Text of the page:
Perhaps you have determined that your current financial crisis necessitates a need for immediate debt relief. You might be able to relate to thousands of others in New Jersey whose finances took a big hit after incurring unforeseen medical bills or losing a job. Maybe you tried to get things back on track by cutting spending and selling some of your assets.
If that didn't work, you may have discerned that a more definite plan was in order. Once you decided to file for bankruptcy, you may have learned that there are several different types and are unsure which option is most viable in your particular situation.
Basic facts regarding Chapter 7
There are eligibility factors associated with both Chapter 7 and Chapter 13 bankruptcy. The following list includes information that shows how Chapter 7 is distinct from Chapter 13:
- It is typically a form of complete liquidation of your assets.
- The value of your assets is converted to funds to pay back creditors.
- You have to take a means test before filing for Chapter 7 to determine if your income is lower than the median income in your state.
- The process takes several months to complete.
Chapter 7 is not for everyone, so it is critical that you research the topic before diving in. If you have no way to pay back your debts in the foreseeable future, then it might be the best choice in your situation.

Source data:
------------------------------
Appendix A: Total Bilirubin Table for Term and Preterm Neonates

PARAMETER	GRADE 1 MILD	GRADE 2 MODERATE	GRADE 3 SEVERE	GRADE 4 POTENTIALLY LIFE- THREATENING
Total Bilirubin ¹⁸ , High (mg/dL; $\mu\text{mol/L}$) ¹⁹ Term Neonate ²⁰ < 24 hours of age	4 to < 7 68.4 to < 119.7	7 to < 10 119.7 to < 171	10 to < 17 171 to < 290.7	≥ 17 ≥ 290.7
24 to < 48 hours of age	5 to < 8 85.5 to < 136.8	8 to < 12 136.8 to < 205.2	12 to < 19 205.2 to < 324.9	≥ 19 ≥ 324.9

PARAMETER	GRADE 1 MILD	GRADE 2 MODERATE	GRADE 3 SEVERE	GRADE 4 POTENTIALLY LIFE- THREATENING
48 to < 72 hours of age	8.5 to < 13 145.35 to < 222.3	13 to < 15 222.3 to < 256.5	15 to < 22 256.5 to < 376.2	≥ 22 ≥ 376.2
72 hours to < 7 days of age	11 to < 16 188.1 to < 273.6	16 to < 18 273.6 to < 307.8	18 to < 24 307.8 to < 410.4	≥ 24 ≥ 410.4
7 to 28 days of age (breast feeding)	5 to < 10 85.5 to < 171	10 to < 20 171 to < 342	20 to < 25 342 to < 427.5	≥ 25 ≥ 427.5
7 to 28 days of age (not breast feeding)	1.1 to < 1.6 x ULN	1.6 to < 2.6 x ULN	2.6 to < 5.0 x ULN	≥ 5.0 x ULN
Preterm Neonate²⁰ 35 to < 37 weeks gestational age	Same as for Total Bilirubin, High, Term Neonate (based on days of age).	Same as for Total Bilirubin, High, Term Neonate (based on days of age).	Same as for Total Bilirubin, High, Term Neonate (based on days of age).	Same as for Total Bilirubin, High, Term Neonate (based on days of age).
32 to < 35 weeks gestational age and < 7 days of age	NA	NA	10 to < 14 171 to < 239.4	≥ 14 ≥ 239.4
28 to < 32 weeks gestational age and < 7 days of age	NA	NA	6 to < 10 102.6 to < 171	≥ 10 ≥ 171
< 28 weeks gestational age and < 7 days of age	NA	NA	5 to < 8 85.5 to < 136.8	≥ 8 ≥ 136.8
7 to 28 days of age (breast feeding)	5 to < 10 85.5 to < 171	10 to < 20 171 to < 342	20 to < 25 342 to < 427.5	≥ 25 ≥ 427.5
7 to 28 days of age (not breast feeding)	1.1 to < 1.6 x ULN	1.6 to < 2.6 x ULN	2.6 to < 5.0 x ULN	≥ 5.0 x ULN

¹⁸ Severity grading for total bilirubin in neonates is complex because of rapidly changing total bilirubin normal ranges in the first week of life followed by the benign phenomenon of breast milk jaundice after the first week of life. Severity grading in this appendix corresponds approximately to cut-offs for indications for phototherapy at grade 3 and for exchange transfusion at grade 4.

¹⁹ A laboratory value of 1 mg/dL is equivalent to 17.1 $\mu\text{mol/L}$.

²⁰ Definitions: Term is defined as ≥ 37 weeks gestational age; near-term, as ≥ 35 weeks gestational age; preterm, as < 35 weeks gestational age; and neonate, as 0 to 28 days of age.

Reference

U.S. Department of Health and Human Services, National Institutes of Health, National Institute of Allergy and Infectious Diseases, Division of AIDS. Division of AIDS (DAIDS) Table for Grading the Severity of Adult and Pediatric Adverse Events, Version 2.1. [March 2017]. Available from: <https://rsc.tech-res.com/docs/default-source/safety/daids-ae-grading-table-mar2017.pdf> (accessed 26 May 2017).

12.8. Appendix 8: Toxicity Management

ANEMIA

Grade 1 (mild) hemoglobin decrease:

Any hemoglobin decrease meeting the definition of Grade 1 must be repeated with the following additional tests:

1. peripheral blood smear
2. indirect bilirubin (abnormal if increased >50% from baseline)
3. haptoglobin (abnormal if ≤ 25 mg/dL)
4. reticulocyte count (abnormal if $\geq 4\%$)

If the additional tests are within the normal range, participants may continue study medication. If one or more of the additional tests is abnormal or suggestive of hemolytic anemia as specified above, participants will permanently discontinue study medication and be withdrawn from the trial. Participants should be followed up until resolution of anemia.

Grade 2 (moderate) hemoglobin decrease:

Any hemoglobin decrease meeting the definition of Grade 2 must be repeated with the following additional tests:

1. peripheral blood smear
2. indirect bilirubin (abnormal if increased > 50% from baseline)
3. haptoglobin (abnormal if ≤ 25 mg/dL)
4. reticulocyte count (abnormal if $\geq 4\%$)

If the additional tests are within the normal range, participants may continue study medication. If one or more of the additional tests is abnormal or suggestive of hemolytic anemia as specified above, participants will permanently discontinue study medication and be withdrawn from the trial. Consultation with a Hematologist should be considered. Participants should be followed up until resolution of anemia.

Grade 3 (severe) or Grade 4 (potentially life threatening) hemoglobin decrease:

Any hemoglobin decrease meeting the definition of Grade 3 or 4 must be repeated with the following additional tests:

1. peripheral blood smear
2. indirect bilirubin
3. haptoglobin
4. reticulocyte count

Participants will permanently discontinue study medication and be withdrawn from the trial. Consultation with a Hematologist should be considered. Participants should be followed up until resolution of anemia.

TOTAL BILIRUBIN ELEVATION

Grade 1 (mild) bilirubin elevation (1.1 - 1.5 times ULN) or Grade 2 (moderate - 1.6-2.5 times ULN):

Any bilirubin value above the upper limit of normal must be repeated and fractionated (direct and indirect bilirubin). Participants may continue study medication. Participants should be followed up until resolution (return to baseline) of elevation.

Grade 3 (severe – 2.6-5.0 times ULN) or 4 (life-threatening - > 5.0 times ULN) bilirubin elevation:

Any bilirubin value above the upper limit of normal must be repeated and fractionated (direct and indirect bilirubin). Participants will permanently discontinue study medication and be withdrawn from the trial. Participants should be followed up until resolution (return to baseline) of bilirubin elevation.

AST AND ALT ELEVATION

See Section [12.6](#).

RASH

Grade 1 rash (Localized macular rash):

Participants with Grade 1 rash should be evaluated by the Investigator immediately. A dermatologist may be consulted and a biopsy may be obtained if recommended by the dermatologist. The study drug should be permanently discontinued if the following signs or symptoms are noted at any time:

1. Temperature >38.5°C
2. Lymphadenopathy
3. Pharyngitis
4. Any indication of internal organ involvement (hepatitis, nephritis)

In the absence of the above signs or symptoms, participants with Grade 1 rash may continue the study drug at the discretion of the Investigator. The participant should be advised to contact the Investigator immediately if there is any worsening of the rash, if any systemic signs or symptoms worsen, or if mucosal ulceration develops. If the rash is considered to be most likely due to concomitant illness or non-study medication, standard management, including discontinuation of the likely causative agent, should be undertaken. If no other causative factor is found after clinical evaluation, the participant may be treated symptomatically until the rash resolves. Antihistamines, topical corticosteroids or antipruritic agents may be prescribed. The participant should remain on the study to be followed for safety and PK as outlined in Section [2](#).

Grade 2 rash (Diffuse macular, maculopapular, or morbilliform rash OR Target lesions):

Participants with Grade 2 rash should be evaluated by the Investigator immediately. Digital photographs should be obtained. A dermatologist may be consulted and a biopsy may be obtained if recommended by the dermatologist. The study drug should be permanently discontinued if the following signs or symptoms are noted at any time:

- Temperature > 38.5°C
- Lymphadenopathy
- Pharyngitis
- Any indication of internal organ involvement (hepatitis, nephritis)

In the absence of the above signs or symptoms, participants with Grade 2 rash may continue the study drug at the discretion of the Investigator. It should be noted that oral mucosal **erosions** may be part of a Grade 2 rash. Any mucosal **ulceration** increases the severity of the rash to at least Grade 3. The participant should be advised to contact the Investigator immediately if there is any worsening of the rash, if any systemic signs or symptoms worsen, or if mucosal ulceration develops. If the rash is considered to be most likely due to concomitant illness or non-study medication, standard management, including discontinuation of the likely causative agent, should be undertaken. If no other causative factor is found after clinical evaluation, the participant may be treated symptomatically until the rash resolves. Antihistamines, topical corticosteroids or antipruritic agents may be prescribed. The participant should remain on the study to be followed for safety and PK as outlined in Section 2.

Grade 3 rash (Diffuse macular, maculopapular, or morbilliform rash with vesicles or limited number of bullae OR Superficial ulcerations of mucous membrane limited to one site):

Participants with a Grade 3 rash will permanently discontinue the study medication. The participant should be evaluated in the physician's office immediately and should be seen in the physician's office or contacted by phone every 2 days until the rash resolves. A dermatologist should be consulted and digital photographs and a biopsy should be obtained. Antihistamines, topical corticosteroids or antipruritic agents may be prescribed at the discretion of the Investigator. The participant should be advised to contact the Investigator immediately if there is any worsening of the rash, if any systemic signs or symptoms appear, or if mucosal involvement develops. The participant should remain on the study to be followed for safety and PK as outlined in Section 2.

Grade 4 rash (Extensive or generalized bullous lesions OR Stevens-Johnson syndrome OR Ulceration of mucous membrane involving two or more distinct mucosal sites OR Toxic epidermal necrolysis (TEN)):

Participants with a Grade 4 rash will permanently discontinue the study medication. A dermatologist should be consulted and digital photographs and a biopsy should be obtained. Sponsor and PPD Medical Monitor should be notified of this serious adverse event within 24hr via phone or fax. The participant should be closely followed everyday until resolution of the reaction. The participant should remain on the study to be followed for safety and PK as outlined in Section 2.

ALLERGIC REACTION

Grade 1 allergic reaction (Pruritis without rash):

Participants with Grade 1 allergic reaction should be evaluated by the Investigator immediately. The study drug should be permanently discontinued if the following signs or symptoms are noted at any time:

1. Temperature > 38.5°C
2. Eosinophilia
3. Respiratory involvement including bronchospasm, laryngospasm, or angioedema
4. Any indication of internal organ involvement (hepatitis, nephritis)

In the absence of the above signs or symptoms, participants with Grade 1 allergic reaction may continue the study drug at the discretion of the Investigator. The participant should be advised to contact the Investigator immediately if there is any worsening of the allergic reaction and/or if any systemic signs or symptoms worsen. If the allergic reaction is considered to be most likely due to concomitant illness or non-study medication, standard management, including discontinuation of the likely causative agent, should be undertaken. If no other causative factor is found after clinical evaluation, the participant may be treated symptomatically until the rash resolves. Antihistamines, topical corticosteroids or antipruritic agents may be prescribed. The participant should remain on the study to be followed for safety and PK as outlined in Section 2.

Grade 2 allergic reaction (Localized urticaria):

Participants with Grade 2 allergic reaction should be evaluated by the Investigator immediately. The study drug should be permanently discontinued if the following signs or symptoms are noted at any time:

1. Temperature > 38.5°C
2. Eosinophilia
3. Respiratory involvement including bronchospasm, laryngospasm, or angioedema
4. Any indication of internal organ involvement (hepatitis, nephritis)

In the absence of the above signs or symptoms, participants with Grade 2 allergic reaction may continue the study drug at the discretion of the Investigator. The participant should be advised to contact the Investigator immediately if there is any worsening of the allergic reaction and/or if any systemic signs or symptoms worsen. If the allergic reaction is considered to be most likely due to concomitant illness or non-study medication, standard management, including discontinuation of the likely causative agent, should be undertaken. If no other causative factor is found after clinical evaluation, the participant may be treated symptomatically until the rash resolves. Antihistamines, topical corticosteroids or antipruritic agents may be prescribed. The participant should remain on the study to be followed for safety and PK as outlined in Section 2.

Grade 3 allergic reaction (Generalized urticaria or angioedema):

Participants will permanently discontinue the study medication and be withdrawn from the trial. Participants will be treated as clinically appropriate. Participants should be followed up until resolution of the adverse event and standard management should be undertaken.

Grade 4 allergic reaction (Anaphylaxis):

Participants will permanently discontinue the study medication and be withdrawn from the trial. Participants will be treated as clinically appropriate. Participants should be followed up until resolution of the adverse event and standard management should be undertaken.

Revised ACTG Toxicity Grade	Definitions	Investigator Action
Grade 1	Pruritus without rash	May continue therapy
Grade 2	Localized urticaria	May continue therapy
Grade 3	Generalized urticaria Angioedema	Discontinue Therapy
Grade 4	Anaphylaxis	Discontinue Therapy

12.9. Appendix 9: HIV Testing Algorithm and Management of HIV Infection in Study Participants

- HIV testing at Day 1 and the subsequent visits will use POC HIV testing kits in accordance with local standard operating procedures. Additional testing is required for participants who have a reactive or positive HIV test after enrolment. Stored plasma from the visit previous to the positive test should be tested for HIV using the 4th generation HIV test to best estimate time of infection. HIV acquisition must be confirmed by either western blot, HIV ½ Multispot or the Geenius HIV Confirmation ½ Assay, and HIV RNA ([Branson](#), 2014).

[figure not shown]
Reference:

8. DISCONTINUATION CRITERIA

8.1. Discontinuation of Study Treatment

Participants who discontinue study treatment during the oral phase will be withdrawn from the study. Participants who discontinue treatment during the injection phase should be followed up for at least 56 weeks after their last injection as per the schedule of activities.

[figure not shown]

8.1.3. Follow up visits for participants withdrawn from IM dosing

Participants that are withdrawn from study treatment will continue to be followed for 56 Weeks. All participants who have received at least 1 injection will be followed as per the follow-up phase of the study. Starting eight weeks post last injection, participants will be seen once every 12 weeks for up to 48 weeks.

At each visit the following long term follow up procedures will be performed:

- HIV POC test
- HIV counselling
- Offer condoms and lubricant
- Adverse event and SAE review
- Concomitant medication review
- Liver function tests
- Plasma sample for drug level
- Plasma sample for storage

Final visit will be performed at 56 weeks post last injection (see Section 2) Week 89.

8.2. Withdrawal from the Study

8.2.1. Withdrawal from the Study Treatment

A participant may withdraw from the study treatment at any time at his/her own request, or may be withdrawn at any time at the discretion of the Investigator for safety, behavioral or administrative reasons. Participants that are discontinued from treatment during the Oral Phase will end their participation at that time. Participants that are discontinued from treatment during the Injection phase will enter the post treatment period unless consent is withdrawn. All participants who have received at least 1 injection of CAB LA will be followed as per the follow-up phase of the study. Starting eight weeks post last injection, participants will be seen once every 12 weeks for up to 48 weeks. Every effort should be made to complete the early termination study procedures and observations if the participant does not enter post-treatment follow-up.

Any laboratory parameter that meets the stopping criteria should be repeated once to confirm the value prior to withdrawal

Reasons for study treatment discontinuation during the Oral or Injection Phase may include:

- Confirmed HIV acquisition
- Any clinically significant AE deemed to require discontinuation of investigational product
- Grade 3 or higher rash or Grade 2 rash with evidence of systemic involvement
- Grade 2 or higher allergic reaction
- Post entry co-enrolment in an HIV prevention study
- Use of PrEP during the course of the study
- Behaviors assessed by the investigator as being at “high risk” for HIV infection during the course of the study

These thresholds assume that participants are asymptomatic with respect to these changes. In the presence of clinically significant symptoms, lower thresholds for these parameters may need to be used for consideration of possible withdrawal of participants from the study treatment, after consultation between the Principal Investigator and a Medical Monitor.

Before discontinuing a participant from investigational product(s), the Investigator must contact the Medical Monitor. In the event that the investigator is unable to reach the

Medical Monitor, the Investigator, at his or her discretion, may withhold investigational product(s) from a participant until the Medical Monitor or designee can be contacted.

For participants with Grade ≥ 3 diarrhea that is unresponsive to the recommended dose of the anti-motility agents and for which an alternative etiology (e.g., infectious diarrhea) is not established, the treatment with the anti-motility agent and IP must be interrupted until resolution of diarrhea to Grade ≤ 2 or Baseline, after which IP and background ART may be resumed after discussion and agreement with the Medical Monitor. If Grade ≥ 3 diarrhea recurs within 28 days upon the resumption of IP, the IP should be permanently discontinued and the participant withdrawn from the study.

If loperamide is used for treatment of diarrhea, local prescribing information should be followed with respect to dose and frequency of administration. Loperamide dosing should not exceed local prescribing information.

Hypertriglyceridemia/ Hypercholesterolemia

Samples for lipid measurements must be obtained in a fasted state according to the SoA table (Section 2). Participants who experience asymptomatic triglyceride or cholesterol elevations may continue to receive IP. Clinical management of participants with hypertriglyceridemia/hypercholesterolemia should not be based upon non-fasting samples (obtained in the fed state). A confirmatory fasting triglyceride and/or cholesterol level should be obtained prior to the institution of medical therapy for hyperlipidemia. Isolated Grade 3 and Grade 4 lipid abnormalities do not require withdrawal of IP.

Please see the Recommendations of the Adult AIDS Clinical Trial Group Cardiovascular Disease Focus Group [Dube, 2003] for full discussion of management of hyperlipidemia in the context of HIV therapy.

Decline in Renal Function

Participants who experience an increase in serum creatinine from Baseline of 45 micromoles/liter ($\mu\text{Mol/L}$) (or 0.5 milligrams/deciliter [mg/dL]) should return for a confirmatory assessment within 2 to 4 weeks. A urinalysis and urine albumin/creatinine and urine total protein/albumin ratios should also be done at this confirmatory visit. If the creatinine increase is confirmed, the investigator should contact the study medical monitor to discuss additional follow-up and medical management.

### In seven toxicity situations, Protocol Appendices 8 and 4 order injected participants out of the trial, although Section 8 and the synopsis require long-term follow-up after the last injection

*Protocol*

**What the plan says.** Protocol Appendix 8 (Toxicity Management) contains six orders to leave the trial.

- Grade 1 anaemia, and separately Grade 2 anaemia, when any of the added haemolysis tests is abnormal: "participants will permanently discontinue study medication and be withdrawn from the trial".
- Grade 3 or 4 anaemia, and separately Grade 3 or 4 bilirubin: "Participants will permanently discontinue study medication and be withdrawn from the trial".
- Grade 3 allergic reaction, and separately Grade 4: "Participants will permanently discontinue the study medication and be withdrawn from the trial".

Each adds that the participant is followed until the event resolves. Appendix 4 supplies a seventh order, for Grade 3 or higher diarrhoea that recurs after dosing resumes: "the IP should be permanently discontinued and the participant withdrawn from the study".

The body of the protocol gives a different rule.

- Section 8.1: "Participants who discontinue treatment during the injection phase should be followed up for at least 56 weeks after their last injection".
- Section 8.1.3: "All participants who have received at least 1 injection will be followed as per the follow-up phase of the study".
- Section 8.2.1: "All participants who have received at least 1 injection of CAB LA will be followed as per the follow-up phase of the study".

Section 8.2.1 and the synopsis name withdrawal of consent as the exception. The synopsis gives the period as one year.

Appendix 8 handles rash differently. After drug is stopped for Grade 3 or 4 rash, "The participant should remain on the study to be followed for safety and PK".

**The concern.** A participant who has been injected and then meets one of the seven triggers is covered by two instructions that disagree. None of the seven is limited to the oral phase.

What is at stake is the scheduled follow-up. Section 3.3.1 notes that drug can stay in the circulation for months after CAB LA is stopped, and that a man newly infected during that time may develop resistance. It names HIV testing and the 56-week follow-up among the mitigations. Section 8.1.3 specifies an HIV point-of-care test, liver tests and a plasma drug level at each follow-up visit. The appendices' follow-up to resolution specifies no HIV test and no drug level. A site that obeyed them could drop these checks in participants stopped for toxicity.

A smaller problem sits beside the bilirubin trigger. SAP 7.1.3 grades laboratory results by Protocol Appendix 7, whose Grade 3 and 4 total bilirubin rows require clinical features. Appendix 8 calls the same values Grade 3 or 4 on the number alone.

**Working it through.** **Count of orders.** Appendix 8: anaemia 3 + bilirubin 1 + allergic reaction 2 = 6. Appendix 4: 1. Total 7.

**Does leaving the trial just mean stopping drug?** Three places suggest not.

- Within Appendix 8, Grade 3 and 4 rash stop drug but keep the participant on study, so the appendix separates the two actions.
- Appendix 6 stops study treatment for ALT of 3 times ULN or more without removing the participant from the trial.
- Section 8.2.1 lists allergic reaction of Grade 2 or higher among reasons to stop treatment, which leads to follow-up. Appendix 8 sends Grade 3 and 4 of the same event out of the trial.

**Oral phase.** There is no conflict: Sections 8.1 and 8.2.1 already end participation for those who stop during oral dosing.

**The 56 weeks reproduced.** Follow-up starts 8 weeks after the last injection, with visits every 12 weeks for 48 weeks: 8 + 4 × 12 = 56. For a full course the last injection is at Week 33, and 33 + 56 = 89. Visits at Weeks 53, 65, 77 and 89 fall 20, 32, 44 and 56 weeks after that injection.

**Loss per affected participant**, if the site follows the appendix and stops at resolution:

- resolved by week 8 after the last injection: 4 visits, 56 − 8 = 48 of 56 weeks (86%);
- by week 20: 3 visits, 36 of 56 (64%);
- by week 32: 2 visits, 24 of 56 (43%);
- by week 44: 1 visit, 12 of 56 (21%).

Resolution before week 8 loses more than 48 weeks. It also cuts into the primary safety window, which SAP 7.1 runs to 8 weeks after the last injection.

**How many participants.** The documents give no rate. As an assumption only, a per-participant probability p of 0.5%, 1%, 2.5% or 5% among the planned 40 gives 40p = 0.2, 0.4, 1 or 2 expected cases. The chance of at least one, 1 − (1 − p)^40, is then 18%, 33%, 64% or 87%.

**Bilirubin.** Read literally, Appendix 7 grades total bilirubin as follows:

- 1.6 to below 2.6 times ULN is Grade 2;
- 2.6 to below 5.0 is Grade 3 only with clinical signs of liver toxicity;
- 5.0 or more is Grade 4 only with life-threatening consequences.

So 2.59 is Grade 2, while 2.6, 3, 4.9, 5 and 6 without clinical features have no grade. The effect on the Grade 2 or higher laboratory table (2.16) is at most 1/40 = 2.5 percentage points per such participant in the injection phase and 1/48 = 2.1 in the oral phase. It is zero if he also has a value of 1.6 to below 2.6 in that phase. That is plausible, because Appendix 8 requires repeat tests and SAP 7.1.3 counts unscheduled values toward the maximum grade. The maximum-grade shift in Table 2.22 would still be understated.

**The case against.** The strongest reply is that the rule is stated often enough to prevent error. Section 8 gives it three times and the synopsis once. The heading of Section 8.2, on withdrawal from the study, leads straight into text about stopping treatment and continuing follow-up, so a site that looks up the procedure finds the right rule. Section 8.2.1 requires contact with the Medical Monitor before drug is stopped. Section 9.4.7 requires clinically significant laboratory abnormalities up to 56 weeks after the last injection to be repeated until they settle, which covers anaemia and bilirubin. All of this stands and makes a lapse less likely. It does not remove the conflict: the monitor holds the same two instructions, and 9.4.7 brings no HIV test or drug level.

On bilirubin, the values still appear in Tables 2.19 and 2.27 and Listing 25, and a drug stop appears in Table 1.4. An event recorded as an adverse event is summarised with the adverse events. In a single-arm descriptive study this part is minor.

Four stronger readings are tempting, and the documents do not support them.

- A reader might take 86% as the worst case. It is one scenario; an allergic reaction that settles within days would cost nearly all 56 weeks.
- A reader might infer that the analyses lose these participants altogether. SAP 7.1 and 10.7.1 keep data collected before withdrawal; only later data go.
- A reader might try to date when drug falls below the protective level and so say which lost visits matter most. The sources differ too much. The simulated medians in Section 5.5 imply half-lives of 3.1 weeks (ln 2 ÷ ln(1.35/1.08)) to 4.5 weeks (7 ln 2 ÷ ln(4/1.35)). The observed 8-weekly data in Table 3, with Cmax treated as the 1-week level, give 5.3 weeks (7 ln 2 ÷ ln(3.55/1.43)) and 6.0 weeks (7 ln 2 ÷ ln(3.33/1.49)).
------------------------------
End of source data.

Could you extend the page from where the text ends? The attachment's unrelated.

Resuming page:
Chapter 13 bankruptcy
This is more of a restructuring plan rather than a complete liquidation of assets. The following facts typically apply to Chapter 13, but not Chapter 7:
- It generally takes several years to fully complete the process.
- Your creditors must agree to your proposed repayment plan.
- You might be able to keep your house, your car and other major assets. It is important to determine which types of debts are dischargeable and which are not. For instance, if you owe child support or the court has ordered you to pay compensation for damages in a personal injury claim, such debts will remain even if you file for bankruptcy.
Again, you will need to meet certain financial criteria in order to take advantage of this bankruptcy option.
Some common ground between them
In both Chapter 7 and Chapter 13 bankruptcy, you can usually discharge your unsecured debts. With the latter, you continue to make payments toward satisfaction of your debt. Once you accomplish your payment plan, debt discharge takes place for any unsecured debt still outstanding.
You can be eligible for one type of bankruptcy without being eligible for the other. It can help to talk about your situation with someone well versed in bankruptcy laws in New Jersey before determining a course of action. Bankruptcy can be a solid solution to many serious financial problems. Filing would indeed remain on your credit score for up to 10 years, depending on which type you file; however, it also allows you to wipe the slate clean and plan a stronger financial future.